Jeff Johnson, the publisher of the L.A. Times, has been fired. As usual, Kevin Roderick has the best coverage. He quotes from a subscription-only Wall Street Journal article detailing how the departure came about. He notes that staffers are upset because the announcement came at a personally difficult time for Johnson, and was not delayed. Apparently Dean Baquet is staying, at least for the time being.
Patterico’s Exclusive Interview with a Man Who Has Spoken to the Terrorists at Guantánamo (Part Four: The Treatment of the Detainees)
[This is Part Four of my exclusive interview with “Stashiu,” an Army nurse who worked at Guantánamo, and who spoke on a regular basis with detainees with psychological and/or behavioral problems. Part One can be accessed here. Part Two is available here. Part Three is here.
As before, these posts represent Stashiu’s opinions and experiences, and are not meant to represent anything or anyone else, including the opinions of the U.S. Army. Stashiu wants me to make it clear that nearly everything discussed here has been officially released. As to those parts that are based on his personal experience, he has been careful to respect operational security and confidentiality.
In today’s entry, Stashiu talks about the United States’ treatment of the detainees at Guantánamo — and the detainees’ treatment of U.S. personnel. If you read to the end, you might also learn who has been abusing Korans at Gitmo.]
I asked Stashiu how he felt detainees at Gitmo were treated. He said:
As humanely as possible. Many times with more respect than was deserved based on their behavior. Taking things personally or retaliating against something a detainee did was not only against the rules, it was frowned upon.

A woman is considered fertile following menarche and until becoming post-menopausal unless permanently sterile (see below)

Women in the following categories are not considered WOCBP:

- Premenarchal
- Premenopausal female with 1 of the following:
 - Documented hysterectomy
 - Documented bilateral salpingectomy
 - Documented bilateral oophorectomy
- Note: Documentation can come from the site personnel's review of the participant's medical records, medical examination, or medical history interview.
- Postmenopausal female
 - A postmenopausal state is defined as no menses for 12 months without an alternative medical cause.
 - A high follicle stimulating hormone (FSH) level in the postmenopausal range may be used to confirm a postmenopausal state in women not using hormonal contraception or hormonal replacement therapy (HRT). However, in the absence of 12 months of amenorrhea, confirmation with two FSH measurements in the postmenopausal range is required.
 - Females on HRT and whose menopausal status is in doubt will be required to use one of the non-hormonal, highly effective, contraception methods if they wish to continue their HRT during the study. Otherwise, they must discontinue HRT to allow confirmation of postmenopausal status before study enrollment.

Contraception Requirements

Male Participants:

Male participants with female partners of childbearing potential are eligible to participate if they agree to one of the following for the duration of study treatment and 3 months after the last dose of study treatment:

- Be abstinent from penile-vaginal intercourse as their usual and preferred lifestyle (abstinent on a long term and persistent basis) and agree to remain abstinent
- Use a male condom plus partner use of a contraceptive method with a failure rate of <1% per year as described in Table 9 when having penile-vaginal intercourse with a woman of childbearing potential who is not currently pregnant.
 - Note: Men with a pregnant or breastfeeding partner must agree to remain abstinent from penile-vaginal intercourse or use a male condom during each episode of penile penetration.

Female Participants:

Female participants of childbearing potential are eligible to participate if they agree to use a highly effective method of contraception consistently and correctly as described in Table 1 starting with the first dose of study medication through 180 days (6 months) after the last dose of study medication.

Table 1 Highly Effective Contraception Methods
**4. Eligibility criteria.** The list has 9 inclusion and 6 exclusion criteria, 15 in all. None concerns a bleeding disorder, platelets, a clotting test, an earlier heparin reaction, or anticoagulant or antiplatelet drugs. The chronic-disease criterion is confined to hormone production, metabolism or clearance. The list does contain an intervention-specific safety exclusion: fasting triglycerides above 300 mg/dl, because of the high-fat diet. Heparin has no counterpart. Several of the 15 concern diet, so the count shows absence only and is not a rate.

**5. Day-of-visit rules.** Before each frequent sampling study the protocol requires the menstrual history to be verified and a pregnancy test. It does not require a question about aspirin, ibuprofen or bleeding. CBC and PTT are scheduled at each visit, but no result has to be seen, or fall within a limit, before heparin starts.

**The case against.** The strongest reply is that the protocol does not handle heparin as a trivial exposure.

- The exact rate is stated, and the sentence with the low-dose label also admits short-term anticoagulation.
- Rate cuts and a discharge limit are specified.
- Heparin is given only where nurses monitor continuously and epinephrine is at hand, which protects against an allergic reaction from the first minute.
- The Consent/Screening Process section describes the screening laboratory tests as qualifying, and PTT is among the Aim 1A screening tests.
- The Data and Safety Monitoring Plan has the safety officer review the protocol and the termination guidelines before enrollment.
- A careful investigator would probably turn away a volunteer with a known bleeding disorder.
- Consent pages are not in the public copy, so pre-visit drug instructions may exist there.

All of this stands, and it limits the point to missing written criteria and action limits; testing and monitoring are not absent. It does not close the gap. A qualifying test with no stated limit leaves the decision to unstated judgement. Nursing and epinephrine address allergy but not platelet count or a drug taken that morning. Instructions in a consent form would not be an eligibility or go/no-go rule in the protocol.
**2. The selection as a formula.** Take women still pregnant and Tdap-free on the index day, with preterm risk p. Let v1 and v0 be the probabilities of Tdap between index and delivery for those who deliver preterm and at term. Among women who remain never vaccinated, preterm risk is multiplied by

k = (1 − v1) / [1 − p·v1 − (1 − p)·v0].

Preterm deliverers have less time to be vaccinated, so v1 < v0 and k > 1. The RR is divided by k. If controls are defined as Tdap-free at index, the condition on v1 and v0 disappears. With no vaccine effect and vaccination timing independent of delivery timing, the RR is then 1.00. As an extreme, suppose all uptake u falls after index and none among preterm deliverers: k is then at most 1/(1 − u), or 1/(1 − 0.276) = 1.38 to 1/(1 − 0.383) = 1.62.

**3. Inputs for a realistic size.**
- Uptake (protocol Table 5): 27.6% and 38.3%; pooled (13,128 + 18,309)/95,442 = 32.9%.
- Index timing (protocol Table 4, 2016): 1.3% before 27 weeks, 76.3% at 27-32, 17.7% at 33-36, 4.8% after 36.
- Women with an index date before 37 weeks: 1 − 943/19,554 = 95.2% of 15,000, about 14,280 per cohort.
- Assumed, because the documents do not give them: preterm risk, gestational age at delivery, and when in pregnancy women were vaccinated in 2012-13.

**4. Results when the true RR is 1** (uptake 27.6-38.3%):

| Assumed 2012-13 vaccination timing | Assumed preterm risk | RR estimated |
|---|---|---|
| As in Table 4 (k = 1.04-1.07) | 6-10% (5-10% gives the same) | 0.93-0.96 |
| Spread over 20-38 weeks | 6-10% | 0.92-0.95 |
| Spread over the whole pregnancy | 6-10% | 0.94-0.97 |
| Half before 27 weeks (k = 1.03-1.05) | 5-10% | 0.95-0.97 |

Stashiu added that in that setting, there was strong peer pressure not to be the guy who made everyone else look like monsters, so most people took special care to behave in a professional manner.
I asked if he was aware of any abuses.
There were occasions when a guard lost his cool and overstepped… every one I heard about resulted in a courts-martial or other punishment, but there weren’t that many overall (maybe 4 or 5).
Detainee Attacks on Guards
Indeed, it sounded like a great deal of the violence and brutality came from the detainees, not the guards:
Consider that flinging “cocktails” of urine, feces, saliva, sperm, vomitus, and combinations thereof was threatened daily by detainees and performed several times each week. Also, verbal abuse from detainees was very common. . . . This was in addition to physical assaults on guards with everything from shanks, kicks, elbows, and a variety of rather clever makeshift weapons.
(All emphasis in this post is mine.)
Despite these attacks, Stashiu said, guards behaved professionally:
I was always impressed with the professionalism and restraint shown by a very (chronologically) young guard force.
The attacks on military personnel could be brutal, he explained:
We were told about one female medic who had to have major reconstructive surgery on her face following a detainee assault. She was too close to the beanhole (door opening) and the detainee was able to reach out, grab her head, and pull her face-first into the steel frame of the door, shattering most of the facial bone structure.